A Predator B just prior to touchdown at Libby Army Airfield in Sierra Vista. Benjie Sanders/Arizona Daily Star

If you missed it, I wrote an in-depth story for Sunday’s Arizona Daily Star about Homeland Security’s burgeoning unmanned aerial system program and the Predator Bs they fly out of Sierra Vista: "Unmanned craft aid border effort."

As often happens during research for a story like this, we couldn't fit all interviews, statistics and photos in the print version of the story. So, here's some more on the Predator Bs:


More photos and video of the Predator B

• Here's a link to more images taken by Star photographer Benjie Sanders during our recent visit to Sierra Vista to give you an idea of what the plane and ground control center looks like:

• Here's a YouTube video of David Gasho, director of the the Customs and Border Protection Air and Marine unmanned aerial systems program in Sierra Vista, explaining the features of the Predator B:


The General on the program's future

During my reporting for the story, I interviewed Maj. Gen. Michael Kostelnik, assistant commissioner of the Customs and Border Protection Office of Air and Marine. I included much of what he said in the story but didn’t have room for the following he said about the program's future:

The long-term goal is grow the fleet of Predator Bs to 24, up from what should be 10 by the end of 2011. The agency also plans to open two more launch sites in New York and the Pacific Northwest. Currently, they can launch and land Predator Bs out of Sierra Vista, Ariz.; Grand Forks, N.D; and Cocoa Beach, Fla. They plan to open a fourth site next year in Corpus Christ, Texas.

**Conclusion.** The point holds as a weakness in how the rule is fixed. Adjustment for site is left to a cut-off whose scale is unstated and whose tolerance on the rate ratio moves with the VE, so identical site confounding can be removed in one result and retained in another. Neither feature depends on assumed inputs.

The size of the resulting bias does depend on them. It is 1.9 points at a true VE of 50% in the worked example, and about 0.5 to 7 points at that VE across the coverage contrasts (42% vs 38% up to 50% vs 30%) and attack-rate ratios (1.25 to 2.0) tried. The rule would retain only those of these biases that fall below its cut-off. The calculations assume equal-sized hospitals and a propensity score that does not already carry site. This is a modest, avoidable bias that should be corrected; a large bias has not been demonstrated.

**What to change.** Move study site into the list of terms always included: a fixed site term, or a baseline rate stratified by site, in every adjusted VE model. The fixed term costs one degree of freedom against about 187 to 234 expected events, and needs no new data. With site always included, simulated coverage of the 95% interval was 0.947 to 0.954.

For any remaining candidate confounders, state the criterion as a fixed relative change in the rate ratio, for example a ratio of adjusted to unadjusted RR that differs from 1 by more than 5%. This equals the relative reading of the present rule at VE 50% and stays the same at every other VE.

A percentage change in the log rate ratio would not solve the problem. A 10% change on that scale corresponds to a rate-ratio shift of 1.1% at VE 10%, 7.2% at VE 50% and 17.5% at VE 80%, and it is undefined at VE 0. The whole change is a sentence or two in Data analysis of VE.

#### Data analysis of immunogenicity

The planned six sites would allow the Predator B to be within a three-hour flight of any part of the country, Kostelnik said, in case of a national security emergency. If there were a terrorist attack, the Predator B would be sent above to collect information about what was going on without risking pilots. If you'll notice from the pictures

“We would risk that aircraft to see what the threat on the ground really is and to make sure we could bring the right law enforcement response to bear,” Kostelnik said.

At the current funding rate, the agency could afford to buy one additional unmanned aerial system a year, Kostelnik said. Each system costs about $18.5 million. At that rate, it would take until 2024 to get to the goal of 24 Predator Bs but that’s okay, he said, because the growth of the fleet has outpaced the growth of the number of experienced pilots.

“The number of aircrafts really isn’t our constraint,” Kostelnik said. “The real issue is being able to train enough pilots to fly the aircraft as much as we would like to fly it.”

Nobody is suggesting that the Predator Bs patrol the border alone: unmanned aerial systems are designed as part of the larger border enforcement strategy, Kostelnik said.

“They are very useful in augmenting and making more powerful the manned aircraft capabilities we have on the Southwest,” Kostelnik said.

Another thing to watch: Kostelnik is in talks with the Department of Defense about integrating four Predator Bs that are coming back from overseas into the border security mission